I suppose you know what an elimination diet is, how about trying that? Of course the allergy could be for anything, but those symptoms sound a lot like my Finnish forum pal's cat's. Commercial allergy food didn't help her, switching completely to self made supplemented chicken, lamb and rice did the trick. Good luck!
post #9 of 17
Thread Starter 
I have thought about a homemade diet, and thought about RAW. Unfortunatley at this point, I don't want to make him something, and because he's deficient in something else cause problems. If acat gets too much of something, or too little it can cause heart problems and other things further down the road. Until we know for sure it's allergies, and not demadex, I'm not going to be doing any homemade diets. z/d is a VERY low allergen food, they don't have ultra for cats, but they have that for dogs, and z/d ultra is a non allergen food in itself. However, if my cat doesn't have demadex, we'll be testing him for allergies. Which will tell us exactly what his problem is. And from there I can give him a diet based on what he is allergic to. But thanks! It is something I've read up on, and have been considering.
post #10 of 17
Is your house carpeted? I've heard of some cats being sensitive to carpet freshener & cleaning products.
post #11 of 17
Oh yes, I forget. Is he whole or neutered?

If untouched, how is he taking it? Is he a harmonic tom or is he nervous?

Our pedigree Sire had a lighter allergy to fish - seen as a bald penny on the neck, getting sore if he ate feks tuna fish conserves.

Some periods he had hardships with his malehood (his son had it much easier).

After neutering he became harmonic castrate. And behold, although he sometimes ate from his sons tuna fish - the bald penny didnt get bigger or sore, and in time was lesser and lesser.

So the allergy of Muskis was partly a stress-reaction to his malehood.
post #12 of 17
gee he seems awfully young to have food allergies

i am assuming the vet did a culture on his ear gunk and not just a check for mites? my grandkitty who is about two years old got a chin acne and a icky ears, he had yeast in his ears

the chin acne was from eating dry food, ANY dry food, read how it is made and you will understand why (i will try to find the link for you)

once he was put on canned food his acne cleared up

we dont know what caused the ears to have yeast, but he was a stray before he was adopted so most of his histry is unknown

i hope your vet does not continue to give steroids so freely, they can lead to steroid induced diabetes. i can get you more info on that too.
post #13 of 17
Thread Starter 
Basically my cat has facial pruritis. IE: he is scratching his face.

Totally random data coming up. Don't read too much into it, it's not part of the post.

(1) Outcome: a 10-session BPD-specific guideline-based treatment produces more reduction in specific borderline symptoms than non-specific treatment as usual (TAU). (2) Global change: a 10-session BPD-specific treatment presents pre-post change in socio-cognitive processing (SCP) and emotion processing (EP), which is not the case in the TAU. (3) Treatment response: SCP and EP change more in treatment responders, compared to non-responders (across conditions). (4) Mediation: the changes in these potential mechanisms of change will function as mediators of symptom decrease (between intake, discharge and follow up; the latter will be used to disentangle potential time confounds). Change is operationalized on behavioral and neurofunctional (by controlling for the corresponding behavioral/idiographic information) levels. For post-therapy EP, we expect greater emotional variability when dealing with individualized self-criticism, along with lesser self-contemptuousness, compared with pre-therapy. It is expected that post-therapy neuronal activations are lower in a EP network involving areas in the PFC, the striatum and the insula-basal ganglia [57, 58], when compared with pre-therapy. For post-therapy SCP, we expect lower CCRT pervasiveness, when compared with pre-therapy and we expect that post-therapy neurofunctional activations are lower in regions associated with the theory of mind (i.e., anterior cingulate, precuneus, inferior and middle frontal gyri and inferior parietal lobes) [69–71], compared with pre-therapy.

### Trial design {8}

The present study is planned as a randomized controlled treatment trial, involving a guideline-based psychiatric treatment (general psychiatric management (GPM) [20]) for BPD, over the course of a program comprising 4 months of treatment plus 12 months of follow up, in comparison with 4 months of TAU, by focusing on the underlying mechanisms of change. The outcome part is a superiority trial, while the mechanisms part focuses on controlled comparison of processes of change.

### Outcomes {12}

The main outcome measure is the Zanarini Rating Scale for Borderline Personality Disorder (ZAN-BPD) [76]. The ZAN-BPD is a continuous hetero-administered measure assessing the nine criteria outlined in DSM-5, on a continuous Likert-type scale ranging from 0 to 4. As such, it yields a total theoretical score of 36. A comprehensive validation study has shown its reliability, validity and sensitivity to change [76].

His ears have been checked for mites 3 or 4 times now. Nothing, absolutely clear. He's also been cultured. Nothing. He is neutered, he was itchy before being neutered. But we thought he had been banging his face from being in my bedroom, maybe being unhappy [[he had to stay in there alone for an hour or so a few times.]] Well when I had him neutered I was trimming his nails and noticed his ear was all gross. And thus things began making themselves apparent.

He is 6 months old, one of the technicians thought he would be too young for allergies, but that is what all of his symptons point to, unless he's got demadex gatoi.

Our house is carpeted, but, and this sounds horrible, we haven't ever had the carpets cleaned, and we don't really vaccum. And when we do, we don't use any deoderizers. But that's a good thought, carpet sensativity.

He isn't being over loaded on steroids. The injections he's had has been to control the itching and keep him comfortable. We've got soft paws on him, and I'm going to continue with the dip for 4 weeks to see if it helps. We'll also see if it's a food issue, since z/d is one of the least allergen filled foods reccomended. If this dip doesn't work, we'll be doing an allergy test. And if he has to be on a raw or homemade diet, so be it. But I am not doing it now. It's too easy for your cat to get deficient in something, and I'll take facial discomfort over heart failure.

He's also been tested for any kind of fungal growth on his face. We've tried creams and what have you. I've only had him since July, and this kind of creeped up. I'm going to call the lady who has the rescue and see if his brother is having these problems. I'm hoping to get the allergy test done soon, hopefully sooner than this "dip" expiriment because it smells bad, and I really don't think it's demadex. I'll be surprised If it is. Because it's just on his face, it hasn't spread anywhere else at all.

He also threw up a couple times on the Duck and Pea. Which also points to food allergy.

What other hosuehold things could be the issue? My thinking was food, kitty litter, and possibley my dog? Or maybe something my dog brings in on her skin from being outside? They play all the time. I was thinking of changing his litter to the organic litter, or to the little crystals. And seeing if that helped. I just don't know what he could be allergic to that only affected his face. It's definitley not acne, and I see him scratching his face and ears.
post #14 of 17
Thread Starter 
I also hope I don't sound like I'm making up millions of excuses. I REALLY appreciate the input. I just wanted to let you guys know what other things I was trying, like the lyme/sulfer dip.
post #15 of 17
It doesnt sound like you are making excuses at all. When I went through this, I had gone through every possible reason and treatment. Finally at my whitts end, I figured once I did the allergy test, I would know exactly what he was allergic to, and although you can't take out all enviromental allergens you can try. Heck, I was curious to see if he was allergic to dog, cat, or people dander. It sounds to me like you are taking the logical steps to help your kitty.
post #16 of 17
Just another thought...when the vet did the fungal test, did they do a fungal culture, or just a Woods lamp exam?

When my cats had ringworm several years ago, it took a while for the vet to figure out what it was because it didn't present like regular ringworm, and it didn't fluoresce under the lamp. When they did a culture, though, it turned out to be positive for a different variety of ringworm fungus that doesn't fluoresce.
post #17 of 17
Thread Starter 
We did the black light, and then we did an actual culture. Where you put it in the little jar and see if the ogar stuff turns red. The test needed ten days, we gave it fourteen just to be safe and nothing grew.